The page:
FULL SCIENTIFIC NAME
Lythrum salicaria L.
FAMILY NAME COMMON
FAMILY SCIENTIFIC NAME
Lythrum salicaria is an herbaceous wetland perennial that can grow 0.5-1.5 m (1.5-5 ft.) tall. The leaves are either opposite or in whorls of three. The can be pubescent or glabrous. They are lanceolate to linear in shape and 3-10 cm (1-4 in.) long. The larger leaves can be cordate or clasping at their bases. The flowers are purple, magenta or pink. They are numerous and borne on spikes that are between 10 and 40 cm (4-16 in.) long. The hypanthium is linear and twice as long as the sepals. Each flower has 5-7 petals, and the open flowers measure 7-12 mm (0.3-0.5 in.) in diameter. The relative lengths of styles and stamen in these flowers can vary in three different ways. The flowers are in bloom from July to September. The fruits are capsules, each containing numerous reddish-brown seeds. Page References Bailey 719, Crow & Hellquist 203, Fernald 1048, Gleason & Cronquist 311, Holmgren 292, Magee & Ahles 758, Newcomb 351, Peterson & McKenny 224,288. See reference section below for full citations.
Lythrum alatum Pursch. (winged loosestrife)* Picture of L. alatum Lythrum alatum is a rare plant that could be confused for L. salicaria. Lythrum alatum is usually shorter in stature, being around 40-80 cm (1-2.5 ft.) tall. The leaves of L. alatum are alternately arranged, except for the very lowest ones on the plant. The flowers of L. alatum are solitary in the upper axils while the flowers of L. salicaria are numerous and in a spike-like arrangement.
Lythrum salicaria reproduces through prolific seed dispersal. The seeds usually fall to the ground after they have ripened. They can be moved longer distances by water or by becoming attached to waterfowl.
The native distribution of Lythrum salicaria is central and southern Europe, Great Britain, and parts of Russia. It has been reported from every state in the United States except for Florida, Arizona, Louisiana, Georgia, Alaska and Hawaii. This plant occurs widely in New England.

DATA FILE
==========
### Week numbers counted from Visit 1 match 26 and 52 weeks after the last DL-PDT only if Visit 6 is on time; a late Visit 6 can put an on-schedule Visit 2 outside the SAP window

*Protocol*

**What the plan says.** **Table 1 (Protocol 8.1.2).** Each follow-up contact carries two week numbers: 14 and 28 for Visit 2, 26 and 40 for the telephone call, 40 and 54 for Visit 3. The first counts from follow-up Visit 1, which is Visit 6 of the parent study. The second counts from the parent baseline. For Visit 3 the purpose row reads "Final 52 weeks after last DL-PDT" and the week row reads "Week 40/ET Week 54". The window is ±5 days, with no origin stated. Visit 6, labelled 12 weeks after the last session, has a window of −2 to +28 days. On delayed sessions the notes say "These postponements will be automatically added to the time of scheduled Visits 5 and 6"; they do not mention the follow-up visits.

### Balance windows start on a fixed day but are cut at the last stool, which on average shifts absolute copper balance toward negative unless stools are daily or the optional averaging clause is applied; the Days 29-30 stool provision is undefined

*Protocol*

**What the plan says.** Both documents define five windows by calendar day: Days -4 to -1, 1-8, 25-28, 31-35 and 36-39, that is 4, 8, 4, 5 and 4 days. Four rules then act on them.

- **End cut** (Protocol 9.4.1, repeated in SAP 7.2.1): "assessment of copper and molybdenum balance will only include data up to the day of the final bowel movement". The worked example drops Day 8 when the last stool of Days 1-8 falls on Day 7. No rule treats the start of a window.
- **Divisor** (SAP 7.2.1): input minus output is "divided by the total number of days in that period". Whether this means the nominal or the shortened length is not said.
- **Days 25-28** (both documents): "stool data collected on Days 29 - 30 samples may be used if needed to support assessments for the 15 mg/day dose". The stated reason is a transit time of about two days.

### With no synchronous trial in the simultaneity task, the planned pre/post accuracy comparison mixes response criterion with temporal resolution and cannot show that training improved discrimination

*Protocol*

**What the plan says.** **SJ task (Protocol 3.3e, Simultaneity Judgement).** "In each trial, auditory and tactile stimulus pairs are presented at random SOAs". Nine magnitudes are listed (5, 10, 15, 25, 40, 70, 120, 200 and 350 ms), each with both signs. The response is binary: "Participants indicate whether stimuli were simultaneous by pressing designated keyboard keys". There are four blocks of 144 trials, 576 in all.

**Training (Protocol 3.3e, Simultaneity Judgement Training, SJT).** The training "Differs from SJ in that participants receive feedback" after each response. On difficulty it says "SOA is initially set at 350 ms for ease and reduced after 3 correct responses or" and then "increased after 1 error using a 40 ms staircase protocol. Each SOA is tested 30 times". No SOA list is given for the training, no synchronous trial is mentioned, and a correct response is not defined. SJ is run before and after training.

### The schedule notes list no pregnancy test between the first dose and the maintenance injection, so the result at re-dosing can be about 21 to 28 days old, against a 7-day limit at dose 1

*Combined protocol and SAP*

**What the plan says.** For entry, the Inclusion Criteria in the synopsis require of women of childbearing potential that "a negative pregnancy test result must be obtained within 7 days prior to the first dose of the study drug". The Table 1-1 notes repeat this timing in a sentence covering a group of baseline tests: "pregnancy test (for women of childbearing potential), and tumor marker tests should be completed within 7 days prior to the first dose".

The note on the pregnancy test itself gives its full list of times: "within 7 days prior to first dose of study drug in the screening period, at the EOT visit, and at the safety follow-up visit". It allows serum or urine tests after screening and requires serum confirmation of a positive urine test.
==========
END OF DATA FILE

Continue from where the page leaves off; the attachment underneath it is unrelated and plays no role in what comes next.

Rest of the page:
HISTORY OF INTRODUCTION IN NEW ENGLAND
The first report of Lythrum salicaria in North America was in 1814. Before the year 1900, 14 of 30 populations of this plant were located in estuaries from Massachusetts to New Jersey. The location of these sites would indicate that the plant was introduced somewhere in this area. There are several hypotheses on how this plant was originally introduced. It could have been a part of ship ballast from Europe, or attached to sheep. Lythrum salicaria was also planted as a source of nectar for beekeeping, as an ornamental, and for medicinal reasons. By the 1900's there were more inland populations being reported, one of these being in New Hampshire. Since these initial introductions it has spread by being planted in gardens and by waterways.
HABITATS IN NEW ENGLANDCoastal Grassland, Herbaceous Wetland, Lake or Pond, River or Stream, Shrub Wetland, Wet Meadow, Yard or Garden
Lythrum salicaria is most often found in situations where the soil is moist. However, it prefers areas with shallow water, and does not grow as prolifically in deep-water situations.
Lythrum salicaria has the ability to completely dominate wetlands, forming a vast, monotypic stands. These stands prevent the establishment of native wetland plants. It can also have an effect on native wildlife that may not be able to use the plants as effectively for food or cover. By forming these dense stands, Lythrum salicaria can clog waterways, causing problems for both commercial and recreational uses of these areas. Lythrum salicaria can produce up to 2.5 million seeds per plant. Thes seeds persist in the seed bank for years, even if the plants themselves are eradicated from an area. This plant can hybridize with a native loosestrife, L. alatum, which is considered rare in Connecticut. With repeated hybridizations, it is possible that the gene pool for L. alatum could be depleted.
The Connecticut Invasive Plant Working Group
Invasive Plant Management Guide
Plant Conservation Alliance
Fact sheet with management information
Documentation required: A photograph of the plant habit, flowers or fruit.
Best time for documentation: Summer, fall.
Integrated Taxonomic Information System
General information and map
The Nature Conservancy
Extensive description, biology, photographs and control information
Plant Conservation Alliance
Fact sheet that includes images and control information
Ohio Perennial and Biennial Weed Guide
Photographs and description
Wisconsin Department of Natural Resources
Description, biology and control information
National Invasive Species Information Center
Links to more information
Illinois Nature Preserves Commission
General information and control
Adirondack Park Invasive Plant Program
Identification, fact sheet, management and distribution information
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